He said what? "I thought I had it there for a second but Dumoulin is showing incredible form in this race and hats off to him. He's a young rider with a bright future ahead of him." – Chris Froome.
Stage 9 Results
Stage 10: Valencia - Castellón, 146.6km
Stage winner: Kristian Sbaragli (MTN-Qhubeka)
Red jersey: Tom Dumoulin (Giant-Alpecin)
What happened: The 146.6km stage up the east coast of Spain heading to Castellón was a fast one as a breakaway of 40 riders was prevented from gaining any significant gap. Kristian Sbaragli of MTN-Qhubeka triumphed to win stage 10, proving the team’s success at the Tour de France was no fluke. The Italian finished ahead of John Degenkolb (Giant-Alpecin), who finished second for a second time, and José Joaquín Rojas (Movistar) in third.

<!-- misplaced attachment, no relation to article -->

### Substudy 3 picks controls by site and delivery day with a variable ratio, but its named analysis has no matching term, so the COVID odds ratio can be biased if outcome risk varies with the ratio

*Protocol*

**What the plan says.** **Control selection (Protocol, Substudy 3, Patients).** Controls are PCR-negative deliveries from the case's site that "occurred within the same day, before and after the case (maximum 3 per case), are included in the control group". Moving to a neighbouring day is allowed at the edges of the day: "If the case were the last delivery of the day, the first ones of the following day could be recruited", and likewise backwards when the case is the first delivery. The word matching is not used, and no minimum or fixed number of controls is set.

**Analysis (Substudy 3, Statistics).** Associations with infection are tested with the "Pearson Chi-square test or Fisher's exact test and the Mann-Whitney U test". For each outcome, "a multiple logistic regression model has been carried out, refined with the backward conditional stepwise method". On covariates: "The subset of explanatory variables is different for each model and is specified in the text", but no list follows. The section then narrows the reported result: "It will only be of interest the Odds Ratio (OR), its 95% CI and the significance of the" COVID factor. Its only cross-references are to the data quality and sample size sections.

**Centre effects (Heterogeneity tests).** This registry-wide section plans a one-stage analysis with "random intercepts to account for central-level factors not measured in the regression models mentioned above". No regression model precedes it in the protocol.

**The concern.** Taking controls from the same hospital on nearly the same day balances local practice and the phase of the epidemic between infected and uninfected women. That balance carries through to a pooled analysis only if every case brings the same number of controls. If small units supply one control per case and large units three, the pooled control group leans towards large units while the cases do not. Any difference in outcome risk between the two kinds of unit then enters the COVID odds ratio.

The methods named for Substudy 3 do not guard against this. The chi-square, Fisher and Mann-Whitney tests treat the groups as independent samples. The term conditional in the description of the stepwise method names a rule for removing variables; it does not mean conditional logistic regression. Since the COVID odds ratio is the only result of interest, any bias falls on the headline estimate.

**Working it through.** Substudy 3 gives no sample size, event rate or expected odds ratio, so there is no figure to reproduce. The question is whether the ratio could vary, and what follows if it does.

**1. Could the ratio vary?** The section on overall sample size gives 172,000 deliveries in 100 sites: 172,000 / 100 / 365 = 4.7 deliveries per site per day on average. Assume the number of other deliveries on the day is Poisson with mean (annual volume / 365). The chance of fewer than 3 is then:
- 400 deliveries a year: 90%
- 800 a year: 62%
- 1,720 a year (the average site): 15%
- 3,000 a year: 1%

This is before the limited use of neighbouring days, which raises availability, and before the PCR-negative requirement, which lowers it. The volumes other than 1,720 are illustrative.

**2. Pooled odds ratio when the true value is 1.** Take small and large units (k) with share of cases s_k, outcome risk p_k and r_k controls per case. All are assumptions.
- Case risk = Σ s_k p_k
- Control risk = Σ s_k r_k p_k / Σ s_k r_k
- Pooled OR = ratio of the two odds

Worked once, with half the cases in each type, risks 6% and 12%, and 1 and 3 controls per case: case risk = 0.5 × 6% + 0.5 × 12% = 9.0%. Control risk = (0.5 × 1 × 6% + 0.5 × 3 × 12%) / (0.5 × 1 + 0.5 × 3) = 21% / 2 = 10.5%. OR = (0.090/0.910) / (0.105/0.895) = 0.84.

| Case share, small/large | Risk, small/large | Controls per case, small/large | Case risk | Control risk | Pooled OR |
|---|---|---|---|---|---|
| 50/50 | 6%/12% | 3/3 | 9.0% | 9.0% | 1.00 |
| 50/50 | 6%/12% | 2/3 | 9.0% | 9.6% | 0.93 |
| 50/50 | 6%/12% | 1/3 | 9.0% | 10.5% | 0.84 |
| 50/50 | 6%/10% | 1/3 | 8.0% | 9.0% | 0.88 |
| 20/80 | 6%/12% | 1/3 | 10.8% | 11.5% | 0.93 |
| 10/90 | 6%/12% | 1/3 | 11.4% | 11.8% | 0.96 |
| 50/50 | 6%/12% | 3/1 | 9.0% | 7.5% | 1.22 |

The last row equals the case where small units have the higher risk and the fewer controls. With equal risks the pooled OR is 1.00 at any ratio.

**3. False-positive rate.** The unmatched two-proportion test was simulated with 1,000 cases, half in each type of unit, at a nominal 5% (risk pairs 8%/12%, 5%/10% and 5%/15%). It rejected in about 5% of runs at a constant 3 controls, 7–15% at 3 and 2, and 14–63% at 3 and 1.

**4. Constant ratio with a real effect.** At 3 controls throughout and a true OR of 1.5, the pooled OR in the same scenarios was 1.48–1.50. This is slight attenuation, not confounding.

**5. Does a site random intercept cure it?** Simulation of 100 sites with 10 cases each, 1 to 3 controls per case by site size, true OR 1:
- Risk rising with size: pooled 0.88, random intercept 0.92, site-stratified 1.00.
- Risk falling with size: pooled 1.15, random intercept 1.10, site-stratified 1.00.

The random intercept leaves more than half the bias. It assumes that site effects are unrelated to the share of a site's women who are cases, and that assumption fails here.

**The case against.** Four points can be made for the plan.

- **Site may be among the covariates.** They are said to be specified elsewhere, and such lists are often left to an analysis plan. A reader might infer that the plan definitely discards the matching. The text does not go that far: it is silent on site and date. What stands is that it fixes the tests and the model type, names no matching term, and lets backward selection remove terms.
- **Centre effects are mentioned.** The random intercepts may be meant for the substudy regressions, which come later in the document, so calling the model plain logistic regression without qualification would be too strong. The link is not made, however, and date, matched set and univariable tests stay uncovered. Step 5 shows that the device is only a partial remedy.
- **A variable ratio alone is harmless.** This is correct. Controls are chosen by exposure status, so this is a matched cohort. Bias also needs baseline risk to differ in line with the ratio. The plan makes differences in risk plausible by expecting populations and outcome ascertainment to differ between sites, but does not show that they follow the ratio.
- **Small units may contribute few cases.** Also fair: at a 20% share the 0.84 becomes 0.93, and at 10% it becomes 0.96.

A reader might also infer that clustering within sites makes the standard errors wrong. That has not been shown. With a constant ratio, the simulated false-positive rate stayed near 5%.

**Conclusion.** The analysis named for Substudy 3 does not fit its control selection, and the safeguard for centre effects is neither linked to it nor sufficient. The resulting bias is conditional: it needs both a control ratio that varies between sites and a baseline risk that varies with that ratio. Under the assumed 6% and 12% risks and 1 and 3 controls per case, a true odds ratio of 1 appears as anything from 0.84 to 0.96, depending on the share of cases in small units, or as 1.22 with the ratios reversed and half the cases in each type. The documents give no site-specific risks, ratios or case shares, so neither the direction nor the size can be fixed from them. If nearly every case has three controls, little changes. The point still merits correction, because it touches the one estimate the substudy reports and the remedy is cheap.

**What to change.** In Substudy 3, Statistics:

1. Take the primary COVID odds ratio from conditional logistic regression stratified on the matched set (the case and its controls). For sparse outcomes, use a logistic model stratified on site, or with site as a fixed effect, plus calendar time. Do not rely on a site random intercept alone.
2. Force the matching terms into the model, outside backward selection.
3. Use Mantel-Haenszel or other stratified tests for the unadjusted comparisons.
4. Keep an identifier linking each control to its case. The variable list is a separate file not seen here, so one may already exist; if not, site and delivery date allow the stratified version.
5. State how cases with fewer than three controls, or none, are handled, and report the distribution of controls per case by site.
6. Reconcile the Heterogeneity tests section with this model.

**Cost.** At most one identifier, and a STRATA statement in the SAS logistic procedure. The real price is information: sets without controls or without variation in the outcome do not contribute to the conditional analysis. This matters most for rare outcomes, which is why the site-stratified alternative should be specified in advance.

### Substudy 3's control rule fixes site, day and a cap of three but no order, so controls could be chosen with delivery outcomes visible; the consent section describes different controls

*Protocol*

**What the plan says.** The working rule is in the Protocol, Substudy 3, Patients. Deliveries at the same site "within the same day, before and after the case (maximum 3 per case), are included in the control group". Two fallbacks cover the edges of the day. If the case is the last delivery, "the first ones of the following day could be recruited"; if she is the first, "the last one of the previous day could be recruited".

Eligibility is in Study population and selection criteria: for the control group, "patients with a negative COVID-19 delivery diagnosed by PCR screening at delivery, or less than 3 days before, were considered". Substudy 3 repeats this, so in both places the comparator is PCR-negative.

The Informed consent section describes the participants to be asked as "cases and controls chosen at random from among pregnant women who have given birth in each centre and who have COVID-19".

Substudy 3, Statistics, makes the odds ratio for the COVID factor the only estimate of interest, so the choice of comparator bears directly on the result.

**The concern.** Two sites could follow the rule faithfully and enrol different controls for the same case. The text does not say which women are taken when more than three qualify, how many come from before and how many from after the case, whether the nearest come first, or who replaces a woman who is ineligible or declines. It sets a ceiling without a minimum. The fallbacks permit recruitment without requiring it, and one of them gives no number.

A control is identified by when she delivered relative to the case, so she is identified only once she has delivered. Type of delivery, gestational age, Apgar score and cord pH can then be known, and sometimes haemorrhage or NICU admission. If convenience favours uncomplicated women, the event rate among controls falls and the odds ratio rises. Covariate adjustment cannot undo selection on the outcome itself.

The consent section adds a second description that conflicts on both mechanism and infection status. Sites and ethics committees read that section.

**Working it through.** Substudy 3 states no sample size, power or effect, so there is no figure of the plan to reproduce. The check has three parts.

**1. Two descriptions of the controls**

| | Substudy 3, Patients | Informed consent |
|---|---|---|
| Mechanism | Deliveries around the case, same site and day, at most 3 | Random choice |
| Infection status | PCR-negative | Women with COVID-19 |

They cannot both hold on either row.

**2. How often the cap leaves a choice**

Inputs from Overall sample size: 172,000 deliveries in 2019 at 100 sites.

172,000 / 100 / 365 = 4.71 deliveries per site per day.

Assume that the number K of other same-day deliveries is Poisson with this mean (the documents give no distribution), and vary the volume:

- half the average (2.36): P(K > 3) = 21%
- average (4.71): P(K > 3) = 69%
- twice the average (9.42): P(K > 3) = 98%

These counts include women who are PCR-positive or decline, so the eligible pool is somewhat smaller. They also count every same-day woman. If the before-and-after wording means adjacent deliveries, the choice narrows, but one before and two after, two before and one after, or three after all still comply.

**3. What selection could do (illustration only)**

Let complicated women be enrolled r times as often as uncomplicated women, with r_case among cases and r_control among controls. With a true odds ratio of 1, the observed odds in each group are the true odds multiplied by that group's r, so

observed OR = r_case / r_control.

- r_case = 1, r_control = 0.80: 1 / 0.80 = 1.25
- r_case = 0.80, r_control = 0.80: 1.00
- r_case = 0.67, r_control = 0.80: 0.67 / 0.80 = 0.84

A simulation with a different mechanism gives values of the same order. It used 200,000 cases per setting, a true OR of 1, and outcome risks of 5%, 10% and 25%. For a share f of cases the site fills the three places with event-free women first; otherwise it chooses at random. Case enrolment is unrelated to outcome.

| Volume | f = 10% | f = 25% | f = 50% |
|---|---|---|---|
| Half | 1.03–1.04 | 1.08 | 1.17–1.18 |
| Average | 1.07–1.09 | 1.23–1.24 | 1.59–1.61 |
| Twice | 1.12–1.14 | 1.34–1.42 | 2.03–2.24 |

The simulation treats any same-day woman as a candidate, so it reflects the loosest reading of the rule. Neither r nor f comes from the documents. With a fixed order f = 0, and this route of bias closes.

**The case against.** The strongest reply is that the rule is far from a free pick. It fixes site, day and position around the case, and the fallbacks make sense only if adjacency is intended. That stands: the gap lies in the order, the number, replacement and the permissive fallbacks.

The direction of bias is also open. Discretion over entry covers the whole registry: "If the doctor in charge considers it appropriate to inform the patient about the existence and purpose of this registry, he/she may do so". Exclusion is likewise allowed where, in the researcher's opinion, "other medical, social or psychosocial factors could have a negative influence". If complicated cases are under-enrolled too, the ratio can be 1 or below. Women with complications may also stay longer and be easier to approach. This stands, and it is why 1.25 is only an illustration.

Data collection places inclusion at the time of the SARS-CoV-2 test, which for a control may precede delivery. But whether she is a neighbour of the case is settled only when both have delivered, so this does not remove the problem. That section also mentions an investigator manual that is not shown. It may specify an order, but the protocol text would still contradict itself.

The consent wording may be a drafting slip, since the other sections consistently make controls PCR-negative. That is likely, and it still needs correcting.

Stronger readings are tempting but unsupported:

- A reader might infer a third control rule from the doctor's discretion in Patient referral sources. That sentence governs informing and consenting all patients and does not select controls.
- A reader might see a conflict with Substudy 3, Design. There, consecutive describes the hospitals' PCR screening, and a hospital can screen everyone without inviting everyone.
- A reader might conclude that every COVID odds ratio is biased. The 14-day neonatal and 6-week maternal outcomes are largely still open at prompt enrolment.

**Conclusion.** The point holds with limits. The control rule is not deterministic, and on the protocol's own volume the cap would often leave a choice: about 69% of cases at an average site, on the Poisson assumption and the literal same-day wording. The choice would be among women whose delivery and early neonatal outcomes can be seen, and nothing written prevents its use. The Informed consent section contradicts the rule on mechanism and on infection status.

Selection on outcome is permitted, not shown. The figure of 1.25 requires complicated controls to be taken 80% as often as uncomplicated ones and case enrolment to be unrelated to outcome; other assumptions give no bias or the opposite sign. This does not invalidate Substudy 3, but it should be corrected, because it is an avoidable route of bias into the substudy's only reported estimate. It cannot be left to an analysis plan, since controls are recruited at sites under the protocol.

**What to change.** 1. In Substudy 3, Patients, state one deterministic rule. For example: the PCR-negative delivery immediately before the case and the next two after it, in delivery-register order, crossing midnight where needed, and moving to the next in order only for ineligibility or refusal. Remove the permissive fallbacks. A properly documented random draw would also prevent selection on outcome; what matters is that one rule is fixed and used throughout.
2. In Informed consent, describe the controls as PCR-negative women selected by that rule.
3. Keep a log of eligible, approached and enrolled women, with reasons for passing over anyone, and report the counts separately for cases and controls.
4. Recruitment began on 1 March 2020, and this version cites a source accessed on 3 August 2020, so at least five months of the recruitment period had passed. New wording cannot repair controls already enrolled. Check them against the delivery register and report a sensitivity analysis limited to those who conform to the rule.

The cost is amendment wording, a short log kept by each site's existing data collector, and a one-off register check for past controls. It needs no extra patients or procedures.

The pace remained high throughout the day as the group came back together with 55km to go. The otherwise flat stage was disrupted by a second-category climb only 16km to the finish. Caleb Ewan (Orica-GreenEdge) did not start the day to prevent the young rider from burning out. With Peter Sagan (Tinkoff-Saxo) having abandoned as well, it was Degenkolb’s day to shine. The German sprinter was caught back, however, once the sprint had launched in spite of gaining significant ground and was unable to catch Sbaragli.
Dumoulin finished safe in the bunch behind to retain his lead heading into the first rest day of the Grand Tour ahead of Joaquin Rodriquez (Katusha) and Esteban Chaves (Orica GreenEdge) in third. Fabio Aru (Astana) continued inching his way up on GC sitting in fifth place after stage 10, ahead of Alejandro Valverde and Nairo Quintana (Movistar) tied in sixth.
He said what? "It is a dream come true for me because it's been four times in this Vuelta that I've tried to do my sprint and today when I crossed the finish line, I still cannot believe it. It is a dream for me and a dream for MTN-Qhubeka." – Kristian Sbaragli.
Stage 10 Results